It seems like yesterday when I was standing in the middle of a Best Buy in Pittsburgh, Pa., on a lunch break from my job when my cell phone rang and when I looked at the caller ID, the name read "Ryan Bennett."
Ryan greeted me with his usual exuberance and excitement as he did virtually every time I spoke with him. On that day, Ryan was calling me to share the news that he had confirmed Tito Ortiz and Ken Shamrock were about to become the coaches of "The Ultimate Fighter" season 3.
He wasn't asking me to double check with sources or to write the story so we could break the news. Ryan called to tell me because he was so passionate about mixed martial arts that he just had to share it with someone else and the person lucky enough was me.
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It's those stories that I remember most about Ryan Bennett -- the man I called my mentor and the person most singularly responsible for involving me in MMA when I first showed an interest in covering the sport 14 years ago.
May 31, 2016, marks 10 years since the MMA world lost Ryan Bennett and his impact on the sport is still felt through the athletes and people he touched. Ryan Bennett died after his car lost control on a Utah highway and rolled off the road. His is wife Tonya and their four children, who were also in the vehicle, all survived.
Not only did Ryan found MMAWeekly.com, one of the first independent websites to cover MMA, but he was a local sportscaster in San Luis Obispo who paid attention to the sport years prior to the UFC packing arenas and boasting millions of Pay-Per-View sales.
Long before Conor McGregor and Ronda Rousey were household names, Ryan Bennett was making sure that people knew about Chuck Liddell and Tito Ortiz and other UFC stars because he had a passion for MMA that was unmatched.
Ryan's love for MMA eventually landed him a job with the UFC where he was an in-ring interviewer for several events. He would go onto become a commentator for several promotions, including the WEC, Rumble on the Rock and K-1.
Ryan called dozens of fight cards, many of them alongside veteran broadcaster Stephen Quadros.
"Ryan Bennett wasn't just any broadcast journalist -- he was a one-stop-shop of overwhelming passion, intelligence and talent," Quadros said recently. "I was fortunate to have worked alongside Ryan during the formative years of WEC (World Extreme Cagefighting), where we had chemistry from the get go. But the one thing that stuck out for me, besides his undying loyalty, was his sense of humor.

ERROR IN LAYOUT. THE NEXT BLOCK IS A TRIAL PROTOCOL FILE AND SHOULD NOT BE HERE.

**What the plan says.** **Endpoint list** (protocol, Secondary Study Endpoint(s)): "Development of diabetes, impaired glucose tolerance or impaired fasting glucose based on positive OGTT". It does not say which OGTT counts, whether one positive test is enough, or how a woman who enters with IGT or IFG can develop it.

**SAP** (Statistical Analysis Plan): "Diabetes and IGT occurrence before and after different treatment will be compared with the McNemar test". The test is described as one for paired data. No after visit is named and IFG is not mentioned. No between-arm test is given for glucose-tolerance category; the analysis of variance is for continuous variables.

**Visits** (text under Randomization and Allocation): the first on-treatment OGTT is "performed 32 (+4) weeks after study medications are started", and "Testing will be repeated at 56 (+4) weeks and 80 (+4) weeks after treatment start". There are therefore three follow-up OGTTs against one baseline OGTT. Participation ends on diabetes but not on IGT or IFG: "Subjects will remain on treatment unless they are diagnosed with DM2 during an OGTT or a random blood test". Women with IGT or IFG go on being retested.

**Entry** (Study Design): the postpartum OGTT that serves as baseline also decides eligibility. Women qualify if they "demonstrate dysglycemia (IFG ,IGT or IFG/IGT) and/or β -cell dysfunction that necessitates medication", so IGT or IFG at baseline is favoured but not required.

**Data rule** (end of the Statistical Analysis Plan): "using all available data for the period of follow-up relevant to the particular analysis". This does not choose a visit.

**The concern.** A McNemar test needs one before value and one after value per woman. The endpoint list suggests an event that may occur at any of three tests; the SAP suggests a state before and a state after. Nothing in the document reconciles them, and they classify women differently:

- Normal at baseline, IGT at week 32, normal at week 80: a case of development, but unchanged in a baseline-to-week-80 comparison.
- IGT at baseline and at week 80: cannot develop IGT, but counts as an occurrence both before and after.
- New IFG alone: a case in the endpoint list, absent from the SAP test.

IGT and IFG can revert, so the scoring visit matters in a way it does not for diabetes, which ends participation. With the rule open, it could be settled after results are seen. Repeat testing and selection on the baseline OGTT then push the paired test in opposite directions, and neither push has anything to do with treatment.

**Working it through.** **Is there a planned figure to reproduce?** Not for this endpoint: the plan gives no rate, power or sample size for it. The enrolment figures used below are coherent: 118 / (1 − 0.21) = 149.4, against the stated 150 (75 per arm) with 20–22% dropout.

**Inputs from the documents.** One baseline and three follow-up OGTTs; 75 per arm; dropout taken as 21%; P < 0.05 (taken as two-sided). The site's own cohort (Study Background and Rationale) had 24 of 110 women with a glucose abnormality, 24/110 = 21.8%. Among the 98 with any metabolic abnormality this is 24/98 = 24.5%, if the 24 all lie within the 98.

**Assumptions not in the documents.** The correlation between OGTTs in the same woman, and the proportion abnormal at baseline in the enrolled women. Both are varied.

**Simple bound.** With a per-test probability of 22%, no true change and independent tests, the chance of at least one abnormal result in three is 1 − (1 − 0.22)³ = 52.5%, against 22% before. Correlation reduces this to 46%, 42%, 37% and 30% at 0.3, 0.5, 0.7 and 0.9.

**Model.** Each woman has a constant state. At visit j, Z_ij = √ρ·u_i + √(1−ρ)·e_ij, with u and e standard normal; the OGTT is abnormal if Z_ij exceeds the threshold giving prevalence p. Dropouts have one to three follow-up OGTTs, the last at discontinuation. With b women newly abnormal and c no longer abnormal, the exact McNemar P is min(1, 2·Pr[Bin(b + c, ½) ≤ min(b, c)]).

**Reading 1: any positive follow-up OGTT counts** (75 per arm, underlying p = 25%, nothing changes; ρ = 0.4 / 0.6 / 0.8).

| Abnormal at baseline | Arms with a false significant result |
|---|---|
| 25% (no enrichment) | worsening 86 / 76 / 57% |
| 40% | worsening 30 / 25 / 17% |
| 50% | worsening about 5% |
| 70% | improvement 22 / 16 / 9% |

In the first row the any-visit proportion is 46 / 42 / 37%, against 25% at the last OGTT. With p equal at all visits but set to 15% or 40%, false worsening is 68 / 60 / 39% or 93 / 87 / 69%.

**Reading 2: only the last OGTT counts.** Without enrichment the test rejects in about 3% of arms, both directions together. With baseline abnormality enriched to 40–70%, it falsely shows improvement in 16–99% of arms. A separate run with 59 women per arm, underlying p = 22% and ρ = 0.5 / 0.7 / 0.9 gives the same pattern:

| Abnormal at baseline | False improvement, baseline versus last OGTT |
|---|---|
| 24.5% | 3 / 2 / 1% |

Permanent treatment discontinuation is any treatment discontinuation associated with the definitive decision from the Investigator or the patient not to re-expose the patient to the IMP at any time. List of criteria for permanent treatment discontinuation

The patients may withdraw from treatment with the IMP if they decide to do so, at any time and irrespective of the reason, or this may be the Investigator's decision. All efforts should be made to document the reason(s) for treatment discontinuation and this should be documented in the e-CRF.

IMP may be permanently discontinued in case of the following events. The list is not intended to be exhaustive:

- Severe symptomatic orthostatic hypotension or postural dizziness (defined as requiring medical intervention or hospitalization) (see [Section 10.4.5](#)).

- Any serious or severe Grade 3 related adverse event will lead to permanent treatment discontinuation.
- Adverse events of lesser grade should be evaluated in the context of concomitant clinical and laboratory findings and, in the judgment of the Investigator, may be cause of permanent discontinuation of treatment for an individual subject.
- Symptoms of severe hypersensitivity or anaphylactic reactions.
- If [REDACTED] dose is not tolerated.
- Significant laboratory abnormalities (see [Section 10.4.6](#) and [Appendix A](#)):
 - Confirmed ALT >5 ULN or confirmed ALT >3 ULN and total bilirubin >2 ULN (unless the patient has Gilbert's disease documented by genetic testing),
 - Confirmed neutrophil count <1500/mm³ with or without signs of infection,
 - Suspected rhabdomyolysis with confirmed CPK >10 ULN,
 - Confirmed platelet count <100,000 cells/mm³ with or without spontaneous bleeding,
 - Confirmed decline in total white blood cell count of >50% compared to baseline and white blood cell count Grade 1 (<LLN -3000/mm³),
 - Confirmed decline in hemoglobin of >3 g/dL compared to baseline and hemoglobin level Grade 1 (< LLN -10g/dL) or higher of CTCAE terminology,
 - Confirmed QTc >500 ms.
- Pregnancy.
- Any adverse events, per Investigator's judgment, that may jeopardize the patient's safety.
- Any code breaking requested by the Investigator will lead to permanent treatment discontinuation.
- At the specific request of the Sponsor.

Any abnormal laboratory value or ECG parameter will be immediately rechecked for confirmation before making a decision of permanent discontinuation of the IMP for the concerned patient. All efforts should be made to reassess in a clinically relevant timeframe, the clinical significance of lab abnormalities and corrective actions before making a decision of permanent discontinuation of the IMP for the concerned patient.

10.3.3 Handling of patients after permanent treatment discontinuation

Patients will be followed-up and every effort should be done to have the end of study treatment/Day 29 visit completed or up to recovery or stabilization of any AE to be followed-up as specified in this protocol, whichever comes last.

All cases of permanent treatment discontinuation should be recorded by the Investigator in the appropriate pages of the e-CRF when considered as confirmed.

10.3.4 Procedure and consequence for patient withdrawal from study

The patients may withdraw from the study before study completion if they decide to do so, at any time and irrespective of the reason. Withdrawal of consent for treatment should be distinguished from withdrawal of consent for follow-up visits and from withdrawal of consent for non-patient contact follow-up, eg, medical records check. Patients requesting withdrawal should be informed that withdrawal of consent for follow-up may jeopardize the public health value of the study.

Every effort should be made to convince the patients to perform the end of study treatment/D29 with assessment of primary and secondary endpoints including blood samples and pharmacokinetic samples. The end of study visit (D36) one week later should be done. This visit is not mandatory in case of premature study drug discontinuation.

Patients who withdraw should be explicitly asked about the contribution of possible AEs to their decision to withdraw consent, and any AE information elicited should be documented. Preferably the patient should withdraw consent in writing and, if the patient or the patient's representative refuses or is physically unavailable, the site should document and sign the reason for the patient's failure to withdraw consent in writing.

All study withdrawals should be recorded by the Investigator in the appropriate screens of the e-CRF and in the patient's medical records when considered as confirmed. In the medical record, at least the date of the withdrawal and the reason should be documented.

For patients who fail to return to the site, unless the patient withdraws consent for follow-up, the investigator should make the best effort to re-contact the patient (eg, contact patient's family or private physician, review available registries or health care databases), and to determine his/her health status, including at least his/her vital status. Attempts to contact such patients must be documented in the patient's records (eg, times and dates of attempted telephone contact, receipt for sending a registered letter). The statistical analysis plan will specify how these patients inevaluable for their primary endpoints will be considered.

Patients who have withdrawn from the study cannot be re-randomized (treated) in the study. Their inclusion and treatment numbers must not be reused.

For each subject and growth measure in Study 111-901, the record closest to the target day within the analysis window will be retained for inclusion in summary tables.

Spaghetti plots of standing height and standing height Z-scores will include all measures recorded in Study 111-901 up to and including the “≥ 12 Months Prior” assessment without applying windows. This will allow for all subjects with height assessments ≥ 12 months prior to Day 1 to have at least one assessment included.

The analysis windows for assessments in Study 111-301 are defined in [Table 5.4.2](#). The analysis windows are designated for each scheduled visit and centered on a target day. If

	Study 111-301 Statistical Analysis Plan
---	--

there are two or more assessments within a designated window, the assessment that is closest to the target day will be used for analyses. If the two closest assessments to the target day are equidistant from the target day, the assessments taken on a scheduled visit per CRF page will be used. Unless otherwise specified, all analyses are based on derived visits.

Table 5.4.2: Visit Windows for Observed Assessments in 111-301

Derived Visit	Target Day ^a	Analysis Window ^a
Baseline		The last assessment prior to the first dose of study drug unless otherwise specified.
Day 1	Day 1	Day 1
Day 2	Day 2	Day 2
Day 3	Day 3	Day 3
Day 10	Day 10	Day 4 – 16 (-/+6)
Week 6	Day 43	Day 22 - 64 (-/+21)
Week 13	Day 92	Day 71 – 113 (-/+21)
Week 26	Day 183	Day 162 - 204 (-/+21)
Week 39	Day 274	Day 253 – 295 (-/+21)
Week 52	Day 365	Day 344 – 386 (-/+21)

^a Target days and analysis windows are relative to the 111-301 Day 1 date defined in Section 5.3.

"Sometimes Ryan would call me and we would just talk to each other in a childlike code of ridiculousness that surely would have baffled anyone who was listening in. This was always our preamble, even before we discussed more serious matters. Fun was always a tradition with Ryan and I. He was a great family man too. His love for his wife Tonya and the children was the priority in his life. Ryan Bennett was my peer, my brother and my friend, and I miss him to this day. But to me his spirit will live forever."
Ryan also hosted a daily MMA radio show called "Sound Off," where he welcomed in some of the biggest and best guests every single day.
Ryan's enthusiasm about the sport was infectious and he knew how to get the absolute best out of every person he would interview.
There were shows where UFC executives like Dana White and even matchmaker Joe Silva would call into his show just because Ryan was discussing something that they had to weigh in on at the time. If a fighter had something to say, Ryan was almost always the person they wanted to say it to.
It's hard to believe that it's been 10 years since Ryan left us.
Ryan's impact on MMA has been undeniable and even a decade later, the people who knew him best will never forget what a profound influence "The Hitman" had on them and on their lives.
"He had a way with fighters. He had a way with people," UFC Hall of Famer Liddell said. "It's that charisma, that energy and part of it was him being a huge fan. He was one of those people that was always friendly and it was hard not to like him."
Liddell's friendship with Ryan stretched back much further than his time working in the UFC. Ryan worked as the sportscaster for the local NBC affiliate in San Luis Obispo where Liddell lived, but back in those days few people knew what MMA stood for much less recognized that a future legend was training in their town.
Ryan knew so he would routinely take camera crews to Liddell's gym to do features and stories on him and slowly but surely the local community began rallying around "The Iceman" as he started to rise up the ranks in the UFC.
Those are the moments Liddell remembers most about Ryan because he cared when nobody else bothered to pay attention to him or the sport of MMA.
"I remember he came to do this show, he was doing a sports show in San Luis (Obispo) and he'd come and do a workout with the guys," Liddell said. He'd go work out with guys who did football or whatever and one day he came back to do a workout with us. So we had him doing this conditioning workout, hitting the bag a little bit and about halfway through he runs out and runs to the back and comes back out and we're like OK what happened? Afterwards we were talking to him and he ran to the back to throw up and just came back out and went back to doing the work out with us. He was tough. That was funny. We made him puke halfway through it but it was funny."
"It was great having a big fan at our local sports department in our local news because sports at that time didn't really think we were that big of a deal back then. So someone being a fan of the sport helping out with that really pushed us and gave us coverage locally. It really helped and meant a lot to us back in the day."